- The Washington Times - Sunday, April 24, 2011

Culture Challenge of the Week: “Easter Lite”

“What did you do for Easter?”

It’s a question I often ask people at this time of year. Mostly, I get answers like, “Oh, we had a big dinner with the family” or, “We had a very generous visit from the Easter Bunny.”

I love the rituals of Easter, to be sure. But when I hear those answers — and nothing more — it breaks my heart.

Eighty percent of Americans said they were going to celebrate Easter this year, according to a recent poll, and the festive spring spirit temporarily overrode continuing economic woes: Economists predicted that the average American would spend more this Easter than last, primarily on food, candy and Easter clothing.

What’s troubling is that many didn’t even know what we were celebrating. All signs point toward “Easter lite” — a fast-brewed retail holiday that brought families together to celebrate … what? Bunnies?

Most of us still know, down deep, that Easter is about something religious. With our candy rush and all, however, it’s sometimes hard to remember exactly what it’s all about.

In 2010, the Barna Group found that while 67 percent of Americans rightly said Easter is a religious holiday, just 42 percent described it as the feast of the resurrection of Jesus Christ.

That’s partly the fault of believers like me. Those of us who believe in the resurrection too often fail to explain the reason for our joy — Christ died and rose to conquer sin and death. His resurrection saved each of us personally and won for us eternal life with Him. But too often we fail to share that truth with others, even at Easter time — when they might be most receptive to the message.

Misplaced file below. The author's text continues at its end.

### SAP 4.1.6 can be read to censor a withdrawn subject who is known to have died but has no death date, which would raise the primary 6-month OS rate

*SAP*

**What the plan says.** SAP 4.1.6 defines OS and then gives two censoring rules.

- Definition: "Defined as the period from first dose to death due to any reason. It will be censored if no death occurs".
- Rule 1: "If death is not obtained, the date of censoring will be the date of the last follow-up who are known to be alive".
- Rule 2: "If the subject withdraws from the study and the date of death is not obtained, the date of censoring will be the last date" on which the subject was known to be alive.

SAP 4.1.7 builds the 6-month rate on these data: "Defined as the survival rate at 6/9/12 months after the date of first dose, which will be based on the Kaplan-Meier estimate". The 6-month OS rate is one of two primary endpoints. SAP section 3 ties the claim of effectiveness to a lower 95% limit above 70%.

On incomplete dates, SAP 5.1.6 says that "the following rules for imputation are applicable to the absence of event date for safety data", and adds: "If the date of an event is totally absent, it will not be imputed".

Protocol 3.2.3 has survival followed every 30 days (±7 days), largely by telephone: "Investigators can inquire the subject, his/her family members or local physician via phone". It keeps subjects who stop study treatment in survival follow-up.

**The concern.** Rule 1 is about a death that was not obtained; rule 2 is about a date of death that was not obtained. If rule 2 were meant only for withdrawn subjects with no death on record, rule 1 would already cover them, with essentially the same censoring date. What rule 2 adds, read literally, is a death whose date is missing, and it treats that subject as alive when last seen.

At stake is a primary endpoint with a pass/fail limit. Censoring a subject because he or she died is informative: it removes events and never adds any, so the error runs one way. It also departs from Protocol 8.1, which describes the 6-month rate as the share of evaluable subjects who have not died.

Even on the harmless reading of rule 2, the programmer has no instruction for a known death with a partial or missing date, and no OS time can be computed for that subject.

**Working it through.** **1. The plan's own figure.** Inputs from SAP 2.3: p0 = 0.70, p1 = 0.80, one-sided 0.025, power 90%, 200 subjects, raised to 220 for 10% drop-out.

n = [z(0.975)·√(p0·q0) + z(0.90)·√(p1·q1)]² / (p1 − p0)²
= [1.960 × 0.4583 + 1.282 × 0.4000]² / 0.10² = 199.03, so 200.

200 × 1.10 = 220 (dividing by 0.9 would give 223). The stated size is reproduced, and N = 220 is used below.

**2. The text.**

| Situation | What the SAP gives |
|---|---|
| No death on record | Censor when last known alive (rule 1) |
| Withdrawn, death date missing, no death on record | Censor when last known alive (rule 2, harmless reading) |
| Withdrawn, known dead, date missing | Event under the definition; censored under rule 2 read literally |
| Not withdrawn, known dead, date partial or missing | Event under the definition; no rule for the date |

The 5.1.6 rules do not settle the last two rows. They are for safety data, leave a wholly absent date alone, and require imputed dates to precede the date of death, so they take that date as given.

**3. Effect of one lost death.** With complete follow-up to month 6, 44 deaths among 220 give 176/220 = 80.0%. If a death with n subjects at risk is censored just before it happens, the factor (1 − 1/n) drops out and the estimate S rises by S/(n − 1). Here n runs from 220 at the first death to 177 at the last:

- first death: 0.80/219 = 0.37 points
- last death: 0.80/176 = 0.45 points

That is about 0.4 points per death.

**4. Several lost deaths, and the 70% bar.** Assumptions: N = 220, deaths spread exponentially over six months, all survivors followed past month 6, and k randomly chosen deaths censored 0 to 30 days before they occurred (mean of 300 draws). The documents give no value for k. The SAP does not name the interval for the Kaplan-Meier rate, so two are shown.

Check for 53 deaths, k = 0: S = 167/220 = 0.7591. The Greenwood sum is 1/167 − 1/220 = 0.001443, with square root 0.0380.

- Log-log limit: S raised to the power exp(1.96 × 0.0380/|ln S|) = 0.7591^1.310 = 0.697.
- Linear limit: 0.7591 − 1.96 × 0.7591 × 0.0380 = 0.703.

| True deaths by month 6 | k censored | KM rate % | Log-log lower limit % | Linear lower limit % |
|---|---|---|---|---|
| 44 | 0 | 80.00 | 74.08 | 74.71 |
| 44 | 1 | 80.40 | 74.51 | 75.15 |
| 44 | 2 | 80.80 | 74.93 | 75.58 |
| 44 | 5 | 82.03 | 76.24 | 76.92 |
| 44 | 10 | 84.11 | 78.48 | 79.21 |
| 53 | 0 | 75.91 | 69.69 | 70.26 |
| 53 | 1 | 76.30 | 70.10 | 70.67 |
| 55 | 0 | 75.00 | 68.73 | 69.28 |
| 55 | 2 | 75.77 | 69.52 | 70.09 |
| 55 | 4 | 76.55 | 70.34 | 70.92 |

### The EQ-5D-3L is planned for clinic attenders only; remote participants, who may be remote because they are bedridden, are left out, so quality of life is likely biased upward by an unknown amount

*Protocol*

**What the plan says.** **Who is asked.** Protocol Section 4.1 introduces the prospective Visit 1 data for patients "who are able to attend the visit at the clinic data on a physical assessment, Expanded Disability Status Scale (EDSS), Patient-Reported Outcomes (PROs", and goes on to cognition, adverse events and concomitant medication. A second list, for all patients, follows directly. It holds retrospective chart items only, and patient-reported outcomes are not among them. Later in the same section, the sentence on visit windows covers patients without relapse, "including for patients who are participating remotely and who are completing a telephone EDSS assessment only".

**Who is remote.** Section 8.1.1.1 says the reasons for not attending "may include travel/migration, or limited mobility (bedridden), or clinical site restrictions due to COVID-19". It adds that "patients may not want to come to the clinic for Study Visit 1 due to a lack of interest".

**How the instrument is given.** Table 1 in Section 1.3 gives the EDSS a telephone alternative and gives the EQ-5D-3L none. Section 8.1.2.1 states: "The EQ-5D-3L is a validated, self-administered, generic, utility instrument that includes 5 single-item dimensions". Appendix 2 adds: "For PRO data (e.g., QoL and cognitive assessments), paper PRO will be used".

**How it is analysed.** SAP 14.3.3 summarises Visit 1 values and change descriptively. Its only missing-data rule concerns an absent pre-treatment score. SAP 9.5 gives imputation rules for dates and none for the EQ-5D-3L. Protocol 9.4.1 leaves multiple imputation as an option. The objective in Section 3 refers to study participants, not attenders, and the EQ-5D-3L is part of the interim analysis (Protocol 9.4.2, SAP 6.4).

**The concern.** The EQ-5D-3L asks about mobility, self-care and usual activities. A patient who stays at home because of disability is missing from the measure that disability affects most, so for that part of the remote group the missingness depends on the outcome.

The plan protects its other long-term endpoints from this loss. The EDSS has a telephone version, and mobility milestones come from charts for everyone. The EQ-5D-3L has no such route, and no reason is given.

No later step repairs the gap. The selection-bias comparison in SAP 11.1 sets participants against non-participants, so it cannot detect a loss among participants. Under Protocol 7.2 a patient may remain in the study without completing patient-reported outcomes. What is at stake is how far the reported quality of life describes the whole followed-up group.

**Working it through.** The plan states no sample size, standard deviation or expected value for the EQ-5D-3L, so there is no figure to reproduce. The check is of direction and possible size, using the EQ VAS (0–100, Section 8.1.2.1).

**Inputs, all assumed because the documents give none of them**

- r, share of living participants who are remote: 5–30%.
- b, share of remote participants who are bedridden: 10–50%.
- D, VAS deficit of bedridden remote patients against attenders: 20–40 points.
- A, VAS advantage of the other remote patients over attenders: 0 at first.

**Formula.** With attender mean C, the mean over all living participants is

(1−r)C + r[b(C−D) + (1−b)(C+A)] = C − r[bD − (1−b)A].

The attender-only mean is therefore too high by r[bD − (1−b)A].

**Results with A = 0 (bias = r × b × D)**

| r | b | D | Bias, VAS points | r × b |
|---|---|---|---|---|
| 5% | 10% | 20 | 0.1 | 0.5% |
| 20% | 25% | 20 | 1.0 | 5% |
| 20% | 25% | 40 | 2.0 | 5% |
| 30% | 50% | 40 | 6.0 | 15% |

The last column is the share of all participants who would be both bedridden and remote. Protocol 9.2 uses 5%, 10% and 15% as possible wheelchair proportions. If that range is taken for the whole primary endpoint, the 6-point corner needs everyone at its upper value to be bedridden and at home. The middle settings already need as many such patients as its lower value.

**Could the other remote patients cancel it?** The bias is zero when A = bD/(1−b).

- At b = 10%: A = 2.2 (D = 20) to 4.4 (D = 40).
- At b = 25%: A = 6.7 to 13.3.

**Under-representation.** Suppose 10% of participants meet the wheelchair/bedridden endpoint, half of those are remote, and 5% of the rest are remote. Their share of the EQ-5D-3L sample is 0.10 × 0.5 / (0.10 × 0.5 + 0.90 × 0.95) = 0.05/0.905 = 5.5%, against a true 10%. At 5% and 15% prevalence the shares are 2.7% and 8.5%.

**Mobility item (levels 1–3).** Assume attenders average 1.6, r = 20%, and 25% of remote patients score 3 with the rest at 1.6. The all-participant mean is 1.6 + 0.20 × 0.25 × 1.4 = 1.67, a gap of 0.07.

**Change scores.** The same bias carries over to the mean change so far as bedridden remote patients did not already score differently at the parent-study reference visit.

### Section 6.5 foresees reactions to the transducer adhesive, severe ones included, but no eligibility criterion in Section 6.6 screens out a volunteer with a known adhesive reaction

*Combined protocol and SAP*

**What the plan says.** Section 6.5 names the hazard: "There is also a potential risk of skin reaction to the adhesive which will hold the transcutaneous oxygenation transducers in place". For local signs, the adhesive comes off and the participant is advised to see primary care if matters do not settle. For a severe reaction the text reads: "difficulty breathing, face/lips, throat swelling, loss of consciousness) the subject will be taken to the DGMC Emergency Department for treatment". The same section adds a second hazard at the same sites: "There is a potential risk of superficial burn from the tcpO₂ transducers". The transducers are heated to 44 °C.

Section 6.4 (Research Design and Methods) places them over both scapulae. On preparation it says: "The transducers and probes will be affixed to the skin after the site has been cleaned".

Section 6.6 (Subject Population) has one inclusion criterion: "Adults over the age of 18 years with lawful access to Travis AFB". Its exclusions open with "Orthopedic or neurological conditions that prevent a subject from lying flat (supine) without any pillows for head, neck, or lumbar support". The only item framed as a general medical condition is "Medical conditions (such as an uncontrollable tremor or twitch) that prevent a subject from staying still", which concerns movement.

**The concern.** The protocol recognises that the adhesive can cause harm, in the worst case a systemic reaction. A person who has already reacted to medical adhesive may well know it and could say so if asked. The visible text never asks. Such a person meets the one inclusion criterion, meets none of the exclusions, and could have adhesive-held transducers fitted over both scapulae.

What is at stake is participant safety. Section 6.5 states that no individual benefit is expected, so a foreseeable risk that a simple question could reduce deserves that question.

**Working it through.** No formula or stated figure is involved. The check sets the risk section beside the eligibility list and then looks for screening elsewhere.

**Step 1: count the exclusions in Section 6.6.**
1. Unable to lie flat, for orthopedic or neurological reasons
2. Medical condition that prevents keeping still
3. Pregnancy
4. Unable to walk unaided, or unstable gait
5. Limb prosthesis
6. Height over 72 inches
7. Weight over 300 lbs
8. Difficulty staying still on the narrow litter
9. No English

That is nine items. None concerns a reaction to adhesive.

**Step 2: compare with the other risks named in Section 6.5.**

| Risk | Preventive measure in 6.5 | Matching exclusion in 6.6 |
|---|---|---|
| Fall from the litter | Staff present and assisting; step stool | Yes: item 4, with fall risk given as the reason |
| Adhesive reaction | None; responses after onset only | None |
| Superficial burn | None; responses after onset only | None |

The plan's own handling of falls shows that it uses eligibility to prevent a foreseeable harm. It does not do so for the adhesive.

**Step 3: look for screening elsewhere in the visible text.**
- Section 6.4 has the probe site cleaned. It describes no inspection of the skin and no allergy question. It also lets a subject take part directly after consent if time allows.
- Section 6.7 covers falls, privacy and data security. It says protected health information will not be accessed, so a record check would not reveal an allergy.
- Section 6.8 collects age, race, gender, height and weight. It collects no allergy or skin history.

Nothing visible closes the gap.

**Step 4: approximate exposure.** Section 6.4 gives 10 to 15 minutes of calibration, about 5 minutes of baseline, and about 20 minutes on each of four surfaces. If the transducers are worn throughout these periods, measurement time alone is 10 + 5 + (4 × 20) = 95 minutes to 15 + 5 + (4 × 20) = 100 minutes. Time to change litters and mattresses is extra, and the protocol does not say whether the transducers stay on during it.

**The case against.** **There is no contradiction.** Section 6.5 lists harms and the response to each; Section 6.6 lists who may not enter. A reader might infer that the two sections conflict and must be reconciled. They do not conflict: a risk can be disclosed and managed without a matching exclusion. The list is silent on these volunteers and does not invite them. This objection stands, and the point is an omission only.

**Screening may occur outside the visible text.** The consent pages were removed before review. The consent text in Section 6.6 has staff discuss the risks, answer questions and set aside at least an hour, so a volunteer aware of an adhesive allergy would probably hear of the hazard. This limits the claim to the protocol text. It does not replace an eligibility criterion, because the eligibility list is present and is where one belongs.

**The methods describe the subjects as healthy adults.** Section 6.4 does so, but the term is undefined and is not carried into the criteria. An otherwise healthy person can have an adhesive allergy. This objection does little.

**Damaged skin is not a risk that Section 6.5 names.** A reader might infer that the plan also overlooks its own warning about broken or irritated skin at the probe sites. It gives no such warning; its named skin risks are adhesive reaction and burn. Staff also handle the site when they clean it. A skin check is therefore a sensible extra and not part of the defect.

Perhaps we’re naturally quiet and private about our faith. Perhaps the climate of political correctness makes us look over our shoulder for an ACLU God-talk monitor!

Or maybe we’ve gotten caught up in the fluffy mindset that sees Easter merely as a quaint holiday that provides an excuse for egg hunts and family get-togethers.

(It’s understandable, given the buildup Easter gets in the popular press: The polls asked about Easter ham versus Easter lamb or whether children believed in the Easter Bunny. And the Easter Bunny took some tongue-in-cheek criticism for promoting an unhealthy, sugary diet.)

Now, I don’t have anything against chocolate bunnies and candy eggs — we consumed our fair share yesterday. But I grieve over the reality that there are people all around us searching for truth and meaning in their lives, and what they got instead was a wad of fake grass and a few jelly beans.

The true story of Easter does not have a sugar-coated surface. It is composed of both the awful reality of our sin and the even-more-awesome reality of Jesus‘ suffering and death. In the end, it is the story of God’s immense love for us and power over all darkness — a story of the joy of resurrection, redemption and mercy — not earned, but freely given.

How to Save Your Family: Proclaim the Easter message — all year long.

Story Continues →